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Continuous Flow

In my earlier post about Takt Time, I discussed the need to account for downtime on a production line. This downtime could be related to lunch, breaks, 5S cleaning, or any other reason an employee might not be at their workstation. In most U.S. manufacturing facilities, the typical amount of time allotted for this downtime is around 15 – 18 percent. Generally, these small breaks do not cause too much disruption if there is someone else to temporarily fill in for them. In Lean production however, the objective is to maintain a continuous flow of production. To do this requires that machines continue to run, materials and products continue to move, and there is always someone available to fill in.

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When I was a production supervisor in the healthcare industry, I worked for a leading supplier of medical needles and syringes. In the Needle Assembly Department, we had over twenty rotary, and six in-line assembly machines. Each machine was designed to produce a particular type of needle, and required one operator (Process Inspector) to keep the machine’s hoppers loaded with plastic sheaths, metal needles, epoxy, and other materials. During normal operations, the operator would pull samples from the bin of assembled needles and perform a number of checks and inspections to ensure compliance with written quality standards.

For every 3 to 4 rotary machines, I assigned one Setup; a person assigned to maintain the machines in the event of a failure. (The machines were fairly old, but were well maintained, however, any machine that is run 24 hours per day, 7 days a week is going to encounter problems.) When I first started working at this facility, I was told that production on my shift had plummeted and there was dire need for improvement. I noticed immediately that one of the biggest reasons for the shortcomings in production was that when an operator was not at a machine, that machine went down. For a company that produced more than 6 million needles and syringes per day, I was very surprised they did not have a plan in place to account for missing operators. This became one of my first objectives.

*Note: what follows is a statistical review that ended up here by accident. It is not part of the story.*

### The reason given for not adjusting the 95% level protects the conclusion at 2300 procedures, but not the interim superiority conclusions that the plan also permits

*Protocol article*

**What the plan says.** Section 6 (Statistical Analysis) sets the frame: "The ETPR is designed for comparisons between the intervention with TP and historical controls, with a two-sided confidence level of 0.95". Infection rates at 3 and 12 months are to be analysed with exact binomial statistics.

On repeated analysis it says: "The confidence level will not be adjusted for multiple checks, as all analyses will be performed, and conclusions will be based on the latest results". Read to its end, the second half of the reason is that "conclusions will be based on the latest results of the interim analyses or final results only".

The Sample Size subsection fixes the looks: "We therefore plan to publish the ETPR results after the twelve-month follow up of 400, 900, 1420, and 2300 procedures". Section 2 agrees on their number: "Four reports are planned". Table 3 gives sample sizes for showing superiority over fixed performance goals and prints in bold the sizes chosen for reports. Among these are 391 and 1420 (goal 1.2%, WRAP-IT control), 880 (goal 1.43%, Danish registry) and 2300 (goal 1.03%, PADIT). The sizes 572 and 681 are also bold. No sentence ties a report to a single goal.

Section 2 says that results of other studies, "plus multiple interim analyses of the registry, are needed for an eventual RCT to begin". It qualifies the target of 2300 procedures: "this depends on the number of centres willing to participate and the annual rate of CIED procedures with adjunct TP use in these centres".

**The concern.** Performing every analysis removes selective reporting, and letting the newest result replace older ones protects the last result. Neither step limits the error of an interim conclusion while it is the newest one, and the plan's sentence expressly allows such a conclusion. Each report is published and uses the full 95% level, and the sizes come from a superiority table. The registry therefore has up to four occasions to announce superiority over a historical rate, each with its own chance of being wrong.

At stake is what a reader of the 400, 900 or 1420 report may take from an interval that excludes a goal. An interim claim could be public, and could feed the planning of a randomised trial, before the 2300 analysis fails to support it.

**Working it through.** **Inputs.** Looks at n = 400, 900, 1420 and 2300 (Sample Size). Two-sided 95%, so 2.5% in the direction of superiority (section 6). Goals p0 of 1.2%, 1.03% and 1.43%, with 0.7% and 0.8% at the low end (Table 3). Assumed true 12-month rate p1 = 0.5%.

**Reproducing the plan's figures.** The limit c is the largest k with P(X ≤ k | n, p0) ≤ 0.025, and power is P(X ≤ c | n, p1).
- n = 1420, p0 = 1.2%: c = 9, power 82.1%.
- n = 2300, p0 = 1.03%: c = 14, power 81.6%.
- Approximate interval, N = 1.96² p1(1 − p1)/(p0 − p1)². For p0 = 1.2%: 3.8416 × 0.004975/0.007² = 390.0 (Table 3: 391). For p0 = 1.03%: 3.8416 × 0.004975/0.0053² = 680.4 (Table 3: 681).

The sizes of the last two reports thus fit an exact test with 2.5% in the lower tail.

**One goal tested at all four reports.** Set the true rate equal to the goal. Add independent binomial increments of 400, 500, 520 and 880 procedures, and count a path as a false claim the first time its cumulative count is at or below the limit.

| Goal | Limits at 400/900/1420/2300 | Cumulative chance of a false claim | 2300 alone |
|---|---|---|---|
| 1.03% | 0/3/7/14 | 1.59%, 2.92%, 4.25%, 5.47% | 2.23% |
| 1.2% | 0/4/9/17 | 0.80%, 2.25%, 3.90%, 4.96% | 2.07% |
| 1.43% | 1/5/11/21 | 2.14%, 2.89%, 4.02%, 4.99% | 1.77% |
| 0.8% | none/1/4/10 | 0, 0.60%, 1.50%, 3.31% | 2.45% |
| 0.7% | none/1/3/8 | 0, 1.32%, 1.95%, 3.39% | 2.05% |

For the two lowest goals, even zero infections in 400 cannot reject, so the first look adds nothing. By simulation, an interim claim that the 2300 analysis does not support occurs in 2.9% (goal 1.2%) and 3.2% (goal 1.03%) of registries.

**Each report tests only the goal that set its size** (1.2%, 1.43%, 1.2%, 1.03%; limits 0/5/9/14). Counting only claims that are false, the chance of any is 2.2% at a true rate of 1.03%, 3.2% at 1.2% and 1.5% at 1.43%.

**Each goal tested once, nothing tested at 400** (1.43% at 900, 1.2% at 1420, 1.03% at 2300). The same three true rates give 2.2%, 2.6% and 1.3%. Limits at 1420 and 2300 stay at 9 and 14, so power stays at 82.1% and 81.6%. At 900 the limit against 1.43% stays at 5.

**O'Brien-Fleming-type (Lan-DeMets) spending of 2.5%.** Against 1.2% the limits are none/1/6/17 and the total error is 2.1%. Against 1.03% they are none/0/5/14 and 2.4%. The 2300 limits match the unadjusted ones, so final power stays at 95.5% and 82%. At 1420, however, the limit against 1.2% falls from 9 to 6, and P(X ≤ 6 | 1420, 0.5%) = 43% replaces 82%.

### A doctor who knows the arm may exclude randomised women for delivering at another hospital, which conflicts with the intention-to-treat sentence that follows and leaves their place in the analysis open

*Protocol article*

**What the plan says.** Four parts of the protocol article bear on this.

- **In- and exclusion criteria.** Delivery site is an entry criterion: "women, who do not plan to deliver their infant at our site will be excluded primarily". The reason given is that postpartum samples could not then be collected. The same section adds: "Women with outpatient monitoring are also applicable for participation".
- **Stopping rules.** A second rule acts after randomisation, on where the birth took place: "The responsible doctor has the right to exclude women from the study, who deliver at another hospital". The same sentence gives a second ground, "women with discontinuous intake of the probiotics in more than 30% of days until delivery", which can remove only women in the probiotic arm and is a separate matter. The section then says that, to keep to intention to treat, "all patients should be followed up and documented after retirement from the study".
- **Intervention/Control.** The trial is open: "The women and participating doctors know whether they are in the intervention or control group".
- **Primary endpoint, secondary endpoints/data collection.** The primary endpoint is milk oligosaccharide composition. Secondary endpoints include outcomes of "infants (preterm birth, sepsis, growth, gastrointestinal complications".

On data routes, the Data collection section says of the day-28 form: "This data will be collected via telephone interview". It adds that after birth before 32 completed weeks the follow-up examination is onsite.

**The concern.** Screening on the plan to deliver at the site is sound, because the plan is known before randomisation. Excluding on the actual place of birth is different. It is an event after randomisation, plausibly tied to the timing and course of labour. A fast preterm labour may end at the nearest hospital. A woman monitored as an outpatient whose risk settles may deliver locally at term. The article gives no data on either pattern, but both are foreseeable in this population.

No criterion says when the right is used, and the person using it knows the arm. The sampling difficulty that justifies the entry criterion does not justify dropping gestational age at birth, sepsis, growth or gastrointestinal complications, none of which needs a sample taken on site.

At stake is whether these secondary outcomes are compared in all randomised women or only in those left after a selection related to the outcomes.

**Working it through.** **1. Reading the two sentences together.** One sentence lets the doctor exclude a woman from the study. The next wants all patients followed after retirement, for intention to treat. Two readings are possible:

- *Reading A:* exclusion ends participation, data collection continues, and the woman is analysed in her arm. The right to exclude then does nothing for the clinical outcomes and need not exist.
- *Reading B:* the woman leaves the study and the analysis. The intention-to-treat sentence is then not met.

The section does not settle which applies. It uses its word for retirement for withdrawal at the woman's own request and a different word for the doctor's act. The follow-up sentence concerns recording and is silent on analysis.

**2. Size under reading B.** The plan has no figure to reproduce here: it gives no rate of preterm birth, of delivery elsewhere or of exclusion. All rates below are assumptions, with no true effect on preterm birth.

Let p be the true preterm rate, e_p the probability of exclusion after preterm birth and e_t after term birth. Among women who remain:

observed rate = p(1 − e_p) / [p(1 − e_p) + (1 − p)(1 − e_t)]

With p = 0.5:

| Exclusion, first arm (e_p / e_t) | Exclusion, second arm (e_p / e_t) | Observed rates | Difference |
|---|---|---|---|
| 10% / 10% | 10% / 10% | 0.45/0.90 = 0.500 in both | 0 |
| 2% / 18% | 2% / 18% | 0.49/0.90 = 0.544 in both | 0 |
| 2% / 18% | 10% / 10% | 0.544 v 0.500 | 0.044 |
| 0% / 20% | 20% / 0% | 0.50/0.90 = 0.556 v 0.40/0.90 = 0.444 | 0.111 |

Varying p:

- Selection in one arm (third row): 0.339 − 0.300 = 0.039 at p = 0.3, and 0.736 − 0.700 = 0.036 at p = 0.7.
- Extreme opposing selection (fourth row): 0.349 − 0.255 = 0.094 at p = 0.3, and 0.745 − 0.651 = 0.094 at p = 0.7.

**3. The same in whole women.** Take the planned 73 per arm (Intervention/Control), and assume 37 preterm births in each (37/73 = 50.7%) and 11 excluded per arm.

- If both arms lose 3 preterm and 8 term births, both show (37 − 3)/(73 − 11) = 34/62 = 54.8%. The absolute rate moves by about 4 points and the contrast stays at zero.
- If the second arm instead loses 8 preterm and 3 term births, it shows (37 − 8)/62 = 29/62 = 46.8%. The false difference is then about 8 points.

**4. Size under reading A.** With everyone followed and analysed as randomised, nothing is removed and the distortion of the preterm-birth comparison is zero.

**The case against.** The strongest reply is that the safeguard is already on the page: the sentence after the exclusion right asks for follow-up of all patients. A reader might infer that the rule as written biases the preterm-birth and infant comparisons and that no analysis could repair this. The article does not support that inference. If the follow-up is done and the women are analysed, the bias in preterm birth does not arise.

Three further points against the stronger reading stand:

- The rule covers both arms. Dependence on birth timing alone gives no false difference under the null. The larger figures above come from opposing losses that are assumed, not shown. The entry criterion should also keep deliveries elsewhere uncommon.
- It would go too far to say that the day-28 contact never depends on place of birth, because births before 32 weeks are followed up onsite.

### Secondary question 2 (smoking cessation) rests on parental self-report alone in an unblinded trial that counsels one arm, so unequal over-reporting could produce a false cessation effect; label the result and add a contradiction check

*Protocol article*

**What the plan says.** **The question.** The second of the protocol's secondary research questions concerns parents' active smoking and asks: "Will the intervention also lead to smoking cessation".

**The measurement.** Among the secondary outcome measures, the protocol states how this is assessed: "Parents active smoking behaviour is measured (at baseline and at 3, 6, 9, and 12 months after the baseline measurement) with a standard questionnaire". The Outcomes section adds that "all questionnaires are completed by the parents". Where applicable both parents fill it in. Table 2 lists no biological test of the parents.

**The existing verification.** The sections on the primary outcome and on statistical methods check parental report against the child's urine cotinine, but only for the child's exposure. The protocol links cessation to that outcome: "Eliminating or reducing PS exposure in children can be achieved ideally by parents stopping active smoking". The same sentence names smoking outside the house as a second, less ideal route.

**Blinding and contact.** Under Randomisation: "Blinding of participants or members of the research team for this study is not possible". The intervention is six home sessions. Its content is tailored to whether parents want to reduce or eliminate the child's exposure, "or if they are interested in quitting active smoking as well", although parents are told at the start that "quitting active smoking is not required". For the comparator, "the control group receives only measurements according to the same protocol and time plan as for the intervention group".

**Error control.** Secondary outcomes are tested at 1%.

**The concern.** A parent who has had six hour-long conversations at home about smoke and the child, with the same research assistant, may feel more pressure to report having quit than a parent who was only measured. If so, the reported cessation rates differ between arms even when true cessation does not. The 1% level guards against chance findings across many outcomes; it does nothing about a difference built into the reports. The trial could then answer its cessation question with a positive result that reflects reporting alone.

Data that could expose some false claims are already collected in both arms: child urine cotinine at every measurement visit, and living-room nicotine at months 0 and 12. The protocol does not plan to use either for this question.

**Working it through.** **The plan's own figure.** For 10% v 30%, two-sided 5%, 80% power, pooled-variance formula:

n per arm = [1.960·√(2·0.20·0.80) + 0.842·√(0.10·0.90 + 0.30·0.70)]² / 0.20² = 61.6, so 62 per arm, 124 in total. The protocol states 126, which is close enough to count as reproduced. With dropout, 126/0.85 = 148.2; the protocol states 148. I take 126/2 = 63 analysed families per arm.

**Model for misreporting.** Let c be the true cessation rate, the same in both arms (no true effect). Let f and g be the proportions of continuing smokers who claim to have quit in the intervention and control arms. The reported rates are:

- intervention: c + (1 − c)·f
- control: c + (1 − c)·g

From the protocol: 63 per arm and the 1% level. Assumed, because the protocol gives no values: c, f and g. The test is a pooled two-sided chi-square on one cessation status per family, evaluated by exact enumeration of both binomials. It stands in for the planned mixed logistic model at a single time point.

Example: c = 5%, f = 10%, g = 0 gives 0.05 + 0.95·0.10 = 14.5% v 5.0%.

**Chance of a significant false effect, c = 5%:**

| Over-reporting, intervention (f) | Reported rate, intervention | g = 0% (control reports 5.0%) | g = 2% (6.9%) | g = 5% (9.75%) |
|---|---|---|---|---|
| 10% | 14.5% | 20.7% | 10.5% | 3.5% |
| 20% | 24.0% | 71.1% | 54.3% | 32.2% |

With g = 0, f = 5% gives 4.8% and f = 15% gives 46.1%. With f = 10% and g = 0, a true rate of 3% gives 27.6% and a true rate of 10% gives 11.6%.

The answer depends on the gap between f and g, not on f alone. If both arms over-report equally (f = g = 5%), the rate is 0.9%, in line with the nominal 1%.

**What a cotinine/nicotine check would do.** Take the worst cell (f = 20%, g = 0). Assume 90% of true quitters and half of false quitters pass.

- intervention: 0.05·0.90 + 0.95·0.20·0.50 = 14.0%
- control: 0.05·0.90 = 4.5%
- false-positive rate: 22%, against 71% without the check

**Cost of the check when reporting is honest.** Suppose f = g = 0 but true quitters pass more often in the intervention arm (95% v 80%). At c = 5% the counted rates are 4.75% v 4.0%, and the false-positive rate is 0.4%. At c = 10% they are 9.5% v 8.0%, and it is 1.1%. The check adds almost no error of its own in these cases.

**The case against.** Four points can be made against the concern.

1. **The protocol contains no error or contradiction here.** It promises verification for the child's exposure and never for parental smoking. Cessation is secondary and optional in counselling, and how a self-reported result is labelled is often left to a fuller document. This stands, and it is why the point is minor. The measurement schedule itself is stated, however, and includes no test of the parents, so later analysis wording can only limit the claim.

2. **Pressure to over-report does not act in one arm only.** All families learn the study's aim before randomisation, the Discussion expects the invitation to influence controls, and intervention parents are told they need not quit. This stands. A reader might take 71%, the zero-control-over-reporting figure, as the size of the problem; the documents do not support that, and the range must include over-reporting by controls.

To institute Continuous Flow was simple. All that was needed was a plan to keep the machines running as close to 100 percent of the time as possible. For every machine, there was one Operator, and for every four machines, there was one Setup. I created work cells based on the four-machine assignments of the Setups. Each of these work cells had five people; 4 Operators and 1 Setup. When it was time for an Operator to take a break, the Setup would fill in for them. Three or four Operators from different work cells would take their breaks together, and the Lead Setup that was not assigned to any machines would fill in for the other Setups when it was time for their breaks. It took only one day for the plan to catch on, and actually led to another benefit…

When I first started, I found that Operators had set up “clicks” and friends selected machines based on their proximity to other friends. The result was that there were groups of friends running machines next to one another and it led to reduced efficiencies and production due to socializing. Shortly after making the change to Continuous Flow, these friends purposely started requesting assignments on machines in other work cells so they could take their breaks with their old friends. The result was that the Operators worked together more fluidly, got to know more coworkers outside their little clicks, and eventually started working as one big team with much higher job satisfaction as the heat on them had been reduced because the production numbers had increased dramatically.

In Category: Continuous Flow, Kaizen, Kaizen Tools, Takt Time


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